Integrity is one of those intangible things which can affect us in very tangible ways. It is one of the few things over which you have complete control, because people can take your money, job, health and a myriad of other things from you, but they can’t take your integrity. Maintaining one’s integrity requires intentionality, e.g. purposely doing the right thing. One cannot maintain integrity with a “I can get away with it because no one will know” attitude. Why? Aside from the fact that time and circumstances will usually bring the truth to light, you can’t hide from the untruthfulness of your own actions.

These are but a few of the interesting thoughts presented at the Association of Legal Administrators International Educational Conference seminar entitled “Integrity: Living Right-Side Up in an Upside-Down World” which was presented by David W. Thomas, President of IntegriTalk. I must admit that I have found this to be the most compelling educational session thus far; even though others have provided me with more tools of the trade, this has provided me with the greatest food for thought.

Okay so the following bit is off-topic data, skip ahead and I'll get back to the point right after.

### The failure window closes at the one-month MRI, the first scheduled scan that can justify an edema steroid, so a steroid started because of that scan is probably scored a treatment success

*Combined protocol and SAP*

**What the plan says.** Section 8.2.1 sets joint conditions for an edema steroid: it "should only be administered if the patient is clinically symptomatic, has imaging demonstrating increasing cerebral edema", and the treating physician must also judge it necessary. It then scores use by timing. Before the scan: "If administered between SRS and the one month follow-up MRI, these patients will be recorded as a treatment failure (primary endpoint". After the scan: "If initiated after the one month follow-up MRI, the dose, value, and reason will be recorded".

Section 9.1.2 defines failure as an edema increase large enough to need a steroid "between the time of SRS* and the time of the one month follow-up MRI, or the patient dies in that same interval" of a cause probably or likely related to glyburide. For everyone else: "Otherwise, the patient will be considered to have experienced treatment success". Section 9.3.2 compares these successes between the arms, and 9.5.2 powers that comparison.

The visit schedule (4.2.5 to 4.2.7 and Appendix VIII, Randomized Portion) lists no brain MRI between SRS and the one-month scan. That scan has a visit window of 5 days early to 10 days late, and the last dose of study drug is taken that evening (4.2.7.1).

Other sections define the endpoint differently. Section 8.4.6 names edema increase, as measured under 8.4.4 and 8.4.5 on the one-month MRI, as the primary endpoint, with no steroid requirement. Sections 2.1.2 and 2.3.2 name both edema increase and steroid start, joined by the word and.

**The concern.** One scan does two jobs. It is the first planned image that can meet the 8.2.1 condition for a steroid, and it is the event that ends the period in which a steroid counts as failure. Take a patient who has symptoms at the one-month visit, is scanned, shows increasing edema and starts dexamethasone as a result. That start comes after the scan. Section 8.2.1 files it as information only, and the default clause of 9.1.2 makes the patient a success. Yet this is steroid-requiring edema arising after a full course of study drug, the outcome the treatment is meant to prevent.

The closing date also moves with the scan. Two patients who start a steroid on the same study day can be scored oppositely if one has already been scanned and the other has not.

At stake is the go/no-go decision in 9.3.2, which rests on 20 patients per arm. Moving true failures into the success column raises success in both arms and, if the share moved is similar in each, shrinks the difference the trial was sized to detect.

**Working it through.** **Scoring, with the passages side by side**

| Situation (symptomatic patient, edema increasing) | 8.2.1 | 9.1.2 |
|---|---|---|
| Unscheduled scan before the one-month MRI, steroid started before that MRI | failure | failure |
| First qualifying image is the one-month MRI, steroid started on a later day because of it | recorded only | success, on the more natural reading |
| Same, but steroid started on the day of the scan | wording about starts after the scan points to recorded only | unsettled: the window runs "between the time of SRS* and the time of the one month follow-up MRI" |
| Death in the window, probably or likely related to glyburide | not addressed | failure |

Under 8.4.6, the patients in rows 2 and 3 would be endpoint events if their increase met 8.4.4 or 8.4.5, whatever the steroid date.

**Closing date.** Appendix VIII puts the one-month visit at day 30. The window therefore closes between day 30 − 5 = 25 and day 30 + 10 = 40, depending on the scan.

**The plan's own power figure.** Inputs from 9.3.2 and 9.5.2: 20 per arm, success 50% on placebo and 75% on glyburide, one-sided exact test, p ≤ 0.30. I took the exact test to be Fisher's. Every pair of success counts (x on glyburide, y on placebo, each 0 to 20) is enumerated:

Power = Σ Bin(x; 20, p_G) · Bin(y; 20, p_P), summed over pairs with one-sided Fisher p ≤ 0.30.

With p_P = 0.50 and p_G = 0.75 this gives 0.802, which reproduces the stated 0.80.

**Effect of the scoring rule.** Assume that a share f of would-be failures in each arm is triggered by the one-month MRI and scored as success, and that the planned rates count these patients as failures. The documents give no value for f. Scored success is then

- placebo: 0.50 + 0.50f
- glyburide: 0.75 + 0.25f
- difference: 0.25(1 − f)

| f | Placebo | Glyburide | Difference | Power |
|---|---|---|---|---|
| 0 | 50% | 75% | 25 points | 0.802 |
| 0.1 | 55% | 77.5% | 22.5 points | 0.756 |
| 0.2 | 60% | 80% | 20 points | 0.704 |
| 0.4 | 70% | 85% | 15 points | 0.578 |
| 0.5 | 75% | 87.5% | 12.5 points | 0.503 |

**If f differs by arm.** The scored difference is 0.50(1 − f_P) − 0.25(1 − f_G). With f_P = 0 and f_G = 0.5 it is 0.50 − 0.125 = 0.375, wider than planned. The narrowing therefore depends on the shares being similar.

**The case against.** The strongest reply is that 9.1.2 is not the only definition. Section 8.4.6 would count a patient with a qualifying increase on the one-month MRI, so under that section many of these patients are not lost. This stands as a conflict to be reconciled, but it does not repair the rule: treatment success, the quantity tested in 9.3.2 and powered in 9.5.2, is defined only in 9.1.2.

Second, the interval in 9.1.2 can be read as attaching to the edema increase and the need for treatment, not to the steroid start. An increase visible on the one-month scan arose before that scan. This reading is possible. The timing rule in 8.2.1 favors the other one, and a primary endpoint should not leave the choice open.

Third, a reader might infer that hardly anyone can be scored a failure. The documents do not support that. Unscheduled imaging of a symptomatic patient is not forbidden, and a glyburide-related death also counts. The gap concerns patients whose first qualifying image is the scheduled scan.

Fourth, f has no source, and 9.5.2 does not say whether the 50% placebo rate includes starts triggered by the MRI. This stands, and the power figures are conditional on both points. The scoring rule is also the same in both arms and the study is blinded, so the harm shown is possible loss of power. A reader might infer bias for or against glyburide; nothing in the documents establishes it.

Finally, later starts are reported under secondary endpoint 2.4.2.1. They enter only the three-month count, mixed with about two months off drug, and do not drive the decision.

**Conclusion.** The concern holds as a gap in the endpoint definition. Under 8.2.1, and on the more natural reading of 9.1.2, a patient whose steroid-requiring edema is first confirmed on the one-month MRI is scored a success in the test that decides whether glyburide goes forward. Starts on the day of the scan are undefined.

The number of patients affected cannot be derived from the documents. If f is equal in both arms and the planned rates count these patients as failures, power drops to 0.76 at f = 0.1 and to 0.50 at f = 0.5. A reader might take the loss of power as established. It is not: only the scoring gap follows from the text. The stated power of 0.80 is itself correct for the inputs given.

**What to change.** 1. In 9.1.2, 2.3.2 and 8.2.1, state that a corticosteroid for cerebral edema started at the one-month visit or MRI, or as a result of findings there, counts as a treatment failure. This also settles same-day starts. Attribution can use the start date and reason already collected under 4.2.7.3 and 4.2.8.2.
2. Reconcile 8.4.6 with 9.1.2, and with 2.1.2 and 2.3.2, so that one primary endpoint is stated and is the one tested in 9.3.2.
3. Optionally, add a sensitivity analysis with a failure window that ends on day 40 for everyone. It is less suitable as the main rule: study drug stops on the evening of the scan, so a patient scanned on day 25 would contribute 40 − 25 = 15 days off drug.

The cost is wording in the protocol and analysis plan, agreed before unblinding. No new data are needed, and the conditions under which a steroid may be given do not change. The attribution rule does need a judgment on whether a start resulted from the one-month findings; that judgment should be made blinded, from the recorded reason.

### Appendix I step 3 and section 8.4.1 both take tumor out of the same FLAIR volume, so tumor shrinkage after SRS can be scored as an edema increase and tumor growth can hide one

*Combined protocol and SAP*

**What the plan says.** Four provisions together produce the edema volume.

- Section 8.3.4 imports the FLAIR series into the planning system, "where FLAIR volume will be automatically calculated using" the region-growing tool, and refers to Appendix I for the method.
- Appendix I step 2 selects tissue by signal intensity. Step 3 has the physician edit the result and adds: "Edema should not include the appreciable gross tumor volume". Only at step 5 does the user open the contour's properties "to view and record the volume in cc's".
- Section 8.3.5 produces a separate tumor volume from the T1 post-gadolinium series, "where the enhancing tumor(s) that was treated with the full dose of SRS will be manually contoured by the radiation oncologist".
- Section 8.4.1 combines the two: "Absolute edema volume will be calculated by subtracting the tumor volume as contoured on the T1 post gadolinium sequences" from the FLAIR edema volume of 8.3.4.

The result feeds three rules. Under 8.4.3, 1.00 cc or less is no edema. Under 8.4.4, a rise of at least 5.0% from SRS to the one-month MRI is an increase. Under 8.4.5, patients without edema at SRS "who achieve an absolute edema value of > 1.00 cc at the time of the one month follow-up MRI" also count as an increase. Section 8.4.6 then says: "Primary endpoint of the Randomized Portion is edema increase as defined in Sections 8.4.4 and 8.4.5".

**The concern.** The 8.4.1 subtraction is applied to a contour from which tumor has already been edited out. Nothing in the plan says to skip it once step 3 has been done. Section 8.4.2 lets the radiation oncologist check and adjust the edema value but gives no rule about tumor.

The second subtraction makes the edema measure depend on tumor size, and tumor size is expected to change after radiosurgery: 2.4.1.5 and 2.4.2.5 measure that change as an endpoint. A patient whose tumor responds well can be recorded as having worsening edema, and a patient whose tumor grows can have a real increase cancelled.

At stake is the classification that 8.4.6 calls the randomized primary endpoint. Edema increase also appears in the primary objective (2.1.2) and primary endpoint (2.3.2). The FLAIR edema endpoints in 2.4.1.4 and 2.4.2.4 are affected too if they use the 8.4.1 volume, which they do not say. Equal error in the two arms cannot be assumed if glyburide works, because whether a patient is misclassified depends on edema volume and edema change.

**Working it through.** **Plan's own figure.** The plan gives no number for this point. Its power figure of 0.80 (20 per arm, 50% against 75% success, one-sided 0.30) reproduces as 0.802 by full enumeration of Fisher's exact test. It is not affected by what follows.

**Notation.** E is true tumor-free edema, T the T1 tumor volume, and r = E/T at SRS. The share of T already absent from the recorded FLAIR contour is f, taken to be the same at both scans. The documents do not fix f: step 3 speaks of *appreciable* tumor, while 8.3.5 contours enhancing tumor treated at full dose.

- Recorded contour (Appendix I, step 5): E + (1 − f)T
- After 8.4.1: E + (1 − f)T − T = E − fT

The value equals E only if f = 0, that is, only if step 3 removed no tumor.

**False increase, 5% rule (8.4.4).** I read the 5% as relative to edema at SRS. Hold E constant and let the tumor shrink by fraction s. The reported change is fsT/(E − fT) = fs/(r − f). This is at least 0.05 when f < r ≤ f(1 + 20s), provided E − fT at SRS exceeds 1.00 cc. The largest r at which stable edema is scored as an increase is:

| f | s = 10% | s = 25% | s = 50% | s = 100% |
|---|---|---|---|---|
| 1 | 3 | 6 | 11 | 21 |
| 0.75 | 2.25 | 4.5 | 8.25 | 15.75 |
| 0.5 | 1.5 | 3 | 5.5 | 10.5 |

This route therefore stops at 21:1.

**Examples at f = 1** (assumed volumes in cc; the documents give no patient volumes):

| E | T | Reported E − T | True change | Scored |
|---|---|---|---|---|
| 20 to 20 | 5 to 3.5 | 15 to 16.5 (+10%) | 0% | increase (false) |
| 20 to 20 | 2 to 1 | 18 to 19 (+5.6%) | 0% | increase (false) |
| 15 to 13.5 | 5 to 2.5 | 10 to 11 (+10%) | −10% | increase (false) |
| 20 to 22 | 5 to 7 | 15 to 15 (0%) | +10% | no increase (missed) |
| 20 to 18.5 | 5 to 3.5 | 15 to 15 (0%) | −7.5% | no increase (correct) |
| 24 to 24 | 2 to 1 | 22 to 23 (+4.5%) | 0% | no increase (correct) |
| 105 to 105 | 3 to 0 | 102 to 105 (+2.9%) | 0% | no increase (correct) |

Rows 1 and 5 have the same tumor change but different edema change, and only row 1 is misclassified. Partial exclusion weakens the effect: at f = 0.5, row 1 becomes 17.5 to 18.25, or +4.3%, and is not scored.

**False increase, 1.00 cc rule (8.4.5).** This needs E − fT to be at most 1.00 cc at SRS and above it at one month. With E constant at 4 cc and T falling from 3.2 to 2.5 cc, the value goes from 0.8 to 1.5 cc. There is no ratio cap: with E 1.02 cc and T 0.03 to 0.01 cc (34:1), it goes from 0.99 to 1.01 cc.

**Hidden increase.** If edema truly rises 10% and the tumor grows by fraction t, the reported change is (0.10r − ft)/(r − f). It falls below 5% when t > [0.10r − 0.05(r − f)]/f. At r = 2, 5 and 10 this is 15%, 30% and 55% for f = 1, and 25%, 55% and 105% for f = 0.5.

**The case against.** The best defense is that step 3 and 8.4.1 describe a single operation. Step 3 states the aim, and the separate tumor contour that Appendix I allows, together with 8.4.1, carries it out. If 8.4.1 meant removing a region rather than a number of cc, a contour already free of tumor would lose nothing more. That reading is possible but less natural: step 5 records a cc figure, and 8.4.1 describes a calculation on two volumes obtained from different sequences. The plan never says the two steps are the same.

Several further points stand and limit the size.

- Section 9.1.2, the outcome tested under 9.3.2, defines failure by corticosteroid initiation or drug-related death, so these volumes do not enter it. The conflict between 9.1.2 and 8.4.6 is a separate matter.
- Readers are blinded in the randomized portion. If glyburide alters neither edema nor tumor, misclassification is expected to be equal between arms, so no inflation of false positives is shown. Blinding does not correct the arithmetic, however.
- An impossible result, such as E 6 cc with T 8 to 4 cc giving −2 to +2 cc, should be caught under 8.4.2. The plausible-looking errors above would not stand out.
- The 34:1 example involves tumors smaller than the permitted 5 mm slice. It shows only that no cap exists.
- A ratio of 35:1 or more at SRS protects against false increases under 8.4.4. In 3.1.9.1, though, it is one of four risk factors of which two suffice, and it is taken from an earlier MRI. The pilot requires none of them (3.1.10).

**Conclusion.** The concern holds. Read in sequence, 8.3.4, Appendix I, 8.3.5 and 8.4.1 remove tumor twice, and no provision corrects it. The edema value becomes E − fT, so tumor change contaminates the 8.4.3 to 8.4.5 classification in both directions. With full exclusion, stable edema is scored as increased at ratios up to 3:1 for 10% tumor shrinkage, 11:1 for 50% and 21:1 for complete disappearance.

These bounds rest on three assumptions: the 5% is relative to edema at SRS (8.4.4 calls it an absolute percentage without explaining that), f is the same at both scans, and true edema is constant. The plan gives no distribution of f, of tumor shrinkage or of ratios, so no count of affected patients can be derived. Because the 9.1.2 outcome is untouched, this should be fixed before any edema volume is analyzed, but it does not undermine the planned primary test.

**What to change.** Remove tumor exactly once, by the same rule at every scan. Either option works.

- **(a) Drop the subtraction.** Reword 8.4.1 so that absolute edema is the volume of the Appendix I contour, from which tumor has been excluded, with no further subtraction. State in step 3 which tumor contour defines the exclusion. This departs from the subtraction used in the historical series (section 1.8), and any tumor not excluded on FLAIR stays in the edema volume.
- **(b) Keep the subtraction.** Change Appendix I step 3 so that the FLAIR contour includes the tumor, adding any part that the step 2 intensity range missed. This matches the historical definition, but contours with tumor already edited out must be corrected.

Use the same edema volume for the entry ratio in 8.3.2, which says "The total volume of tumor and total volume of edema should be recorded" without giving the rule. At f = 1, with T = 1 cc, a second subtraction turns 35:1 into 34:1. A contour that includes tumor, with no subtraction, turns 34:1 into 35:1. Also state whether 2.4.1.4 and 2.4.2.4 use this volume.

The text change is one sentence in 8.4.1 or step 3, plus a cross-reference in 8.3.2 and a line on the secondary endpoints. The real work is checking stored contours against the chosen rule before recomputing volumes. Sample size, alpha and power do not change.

I found particularly interesting his analysis of the essential elements of integrity:

1) truthfulness

2) empathy — which he defined in terms of living the golden rule and demonstrating respect for others

3) standing up for the courage of our convictions regardless of the pressure to do otherwise


4) accepting responsibility for our own action or inaction — no more passing the buck, finger pointing, or playing the blame game

I have always felt that it is in times of great adversity that we get to see the real mettle of a person. For it’s not how people handle good times, but rather how they handle the worst of times that speaks to the depth of their character, e.g. integrity.

You’ve probably observed someone at a particularly challenging point in their life and been amazed at the level of grace with which they accepted their situation and worked through it as best possible. You may have thought, “I could never handle this situation as well.” Of course, you never know, until you’re challenged to the same extent, whether you also have the “right stuff” to do the right things.


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